When you execute a contract with another party, you should be able to trust that they will follow through with what they promised your company. Unfortunately, some businesses and contract professionals will breach their agreements with your company, leaving you in an awkward position or forcing you to absorb financial losses that aren’t really your fault.
Sometimes, you may determine that pursuing a breach of contract claim against the other party would be more work than it is worth, but other times, taking legal action is a necessary and smart choice. When should you strongly consider bringing a claim in court over a contract dispute?
If there are major defects
Did you hire a company to remodel a structure, but the end product is unsafe or not in compliance with the building code? Defects in the services provided can be a viable reason to take the other party to court.
When you experience major delays
From delivery date delays that idle your entire production facility, to construction delays that push back the opening of new retail facilities by months, there can be scheduling issues that might cost your company tens of thousands of dollars.
When the other company fails to appropriately communicate with you about the issue and when they do not make an effort to compensate you for the inconvenience, you may need to consider going to court over this significant breach of the terms of your contract.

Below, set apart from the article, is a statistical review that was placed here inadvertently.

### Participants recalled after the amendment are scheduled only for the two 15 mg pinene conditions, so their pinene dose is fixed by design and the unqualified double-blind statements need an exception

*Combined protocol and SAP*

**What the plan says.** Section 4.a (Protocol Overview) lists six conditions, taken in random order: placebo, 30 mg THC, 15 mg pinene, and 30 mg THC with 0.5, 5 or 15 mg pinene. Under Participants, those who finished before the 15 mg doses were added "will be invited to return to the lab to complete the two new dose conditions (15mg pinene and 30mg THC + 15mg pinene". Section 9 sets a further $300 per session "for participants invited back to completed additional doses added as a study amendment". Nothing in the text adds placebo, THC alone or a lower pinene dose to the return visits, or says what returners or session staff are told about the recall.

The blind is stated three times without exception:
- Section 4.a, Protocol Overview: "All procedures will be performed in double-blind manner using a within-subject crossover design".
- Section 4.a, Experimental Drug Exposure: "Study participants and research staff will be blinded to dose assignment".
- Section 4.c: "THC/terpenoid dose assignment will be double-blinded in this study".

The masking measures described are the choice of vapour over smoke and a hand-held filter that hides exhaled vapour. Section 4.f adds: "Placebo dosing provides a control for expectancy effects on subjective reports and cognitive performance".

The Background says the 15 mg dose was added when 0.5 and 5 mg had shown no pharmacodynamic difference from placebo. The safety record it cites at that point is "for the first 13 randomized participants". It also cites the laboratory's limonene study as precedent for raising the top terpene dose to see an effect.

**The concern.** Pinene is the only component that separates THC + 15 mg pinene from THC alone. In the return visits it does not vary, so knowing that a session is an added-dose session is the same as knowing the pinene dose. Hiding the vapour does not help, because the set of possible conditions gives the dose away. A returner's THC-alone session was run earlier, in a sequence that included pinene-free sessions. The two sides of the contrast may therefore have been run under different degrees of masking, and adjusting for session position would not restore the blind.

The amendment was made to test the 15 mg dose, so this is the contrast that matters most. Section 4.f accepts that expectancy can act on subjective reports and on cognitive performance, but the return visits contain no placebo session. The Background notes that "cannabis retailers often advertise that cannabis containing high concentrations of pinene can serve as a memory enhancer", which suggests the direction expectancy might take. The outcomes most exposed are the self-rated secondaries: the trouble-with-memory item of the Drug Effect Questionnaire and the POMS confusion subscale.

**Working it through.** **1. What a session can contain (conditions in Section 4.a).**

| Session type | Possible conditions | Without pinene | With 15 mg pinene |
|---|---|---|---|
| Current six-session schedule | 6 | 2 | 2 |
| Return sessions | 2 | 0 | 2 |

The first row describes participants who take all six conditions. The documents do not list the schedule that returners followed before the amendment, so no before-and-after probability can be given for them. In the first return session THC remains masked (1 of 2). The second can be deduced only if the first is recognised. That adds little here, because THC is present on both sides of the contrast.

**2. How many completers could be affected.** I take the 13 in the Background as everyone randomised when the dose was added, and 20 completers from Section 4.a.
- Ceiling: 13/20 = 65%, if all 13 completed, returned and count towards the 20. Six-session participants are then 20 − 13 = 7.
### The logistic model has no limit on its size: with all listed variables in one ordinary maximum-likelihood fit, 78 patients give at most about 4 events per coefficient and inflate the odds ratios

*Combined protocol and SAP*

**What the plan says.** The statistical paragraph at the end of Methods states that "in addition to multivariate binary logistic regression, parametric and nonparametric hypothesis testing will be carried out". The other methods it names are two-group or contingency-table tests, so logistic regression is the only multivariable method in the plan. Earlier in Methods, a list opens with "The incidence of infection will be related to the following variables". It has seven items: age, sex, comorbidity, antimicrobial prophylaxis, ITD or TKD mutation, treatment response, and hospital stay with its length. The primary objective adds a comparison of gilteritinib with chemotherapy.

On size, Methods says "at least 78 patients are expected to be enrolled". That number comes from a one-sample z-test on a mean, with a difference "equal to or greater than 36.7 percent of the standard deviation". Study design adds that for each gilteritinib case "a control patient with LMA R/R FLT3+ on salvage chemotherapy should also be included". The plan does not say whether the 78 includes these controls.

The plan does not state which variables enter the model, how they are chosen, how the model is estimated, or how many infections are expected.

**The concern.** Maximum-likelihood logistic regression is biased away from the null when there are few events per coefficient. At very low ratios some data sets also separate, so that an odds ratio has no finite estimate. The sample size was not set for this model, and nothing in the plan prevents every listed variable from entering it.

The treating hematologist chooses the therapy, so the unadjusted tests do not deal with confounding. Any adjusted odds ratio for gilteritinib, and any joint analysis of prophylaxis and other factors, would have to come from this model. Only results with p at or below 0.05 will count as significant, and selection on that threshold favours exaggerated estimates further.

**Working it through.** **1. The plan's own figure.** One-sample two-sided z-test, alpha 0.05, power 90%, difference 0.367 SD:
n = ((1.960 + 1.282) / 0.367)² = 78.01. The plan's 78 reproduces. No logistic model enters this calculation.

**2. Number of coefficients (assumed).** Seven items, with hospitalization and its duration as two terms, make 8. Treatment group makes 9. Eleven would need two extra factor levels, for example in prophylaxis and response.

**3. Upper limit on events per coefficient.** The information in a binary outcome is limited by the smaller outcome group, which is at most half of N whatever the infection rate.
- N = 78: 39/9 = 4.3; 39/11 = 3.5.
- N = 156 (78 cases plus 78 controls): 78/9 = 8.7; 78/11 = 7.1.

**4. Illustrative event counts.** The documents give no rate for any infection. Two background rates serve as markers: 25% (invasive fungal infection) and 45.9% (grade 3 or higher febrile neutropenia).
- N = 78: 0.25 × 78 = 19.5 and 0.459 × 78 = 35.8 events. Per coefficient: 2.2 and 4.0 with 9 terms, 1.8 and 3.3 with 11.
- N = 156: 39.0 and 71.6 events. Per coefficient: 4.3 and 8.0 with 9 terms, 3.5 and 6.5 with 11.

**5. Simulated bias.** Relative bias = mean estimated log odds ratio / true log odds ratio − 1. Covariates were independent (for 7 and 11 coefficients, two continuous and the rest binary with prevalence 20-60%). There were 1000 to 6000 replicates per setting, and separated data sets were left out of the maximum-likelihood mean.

If they fail to fully complete the project
Especially with complex projects, like construction work, the possibility is there for a company or contractor to do some of the work, but to not fully perform their job as outlined in the contract.
When the services provided do not adhere to the expectations explained in the contract, you may be in an actionable position.
Non-payment of your invoices
When a customer or client fails to pay you, they can do real damage to your company. The bigger the project and the more that you have invested in materials or labor costs so far, the more non-payments could hurt your finances.
After you review your contract and verify that the other party has not paid you as they should have, deviated from the appropriate schedule, not fully performed their responsibilities or done a poor job resulting in defects, you will want to notify them of the issue and begin gathering evidence to go to court. Recognizing when contract disputes become actionable situations can help you enforce your contracts and protect your business. It is important to have your attorney draft your contracts so you can recover as much as possible.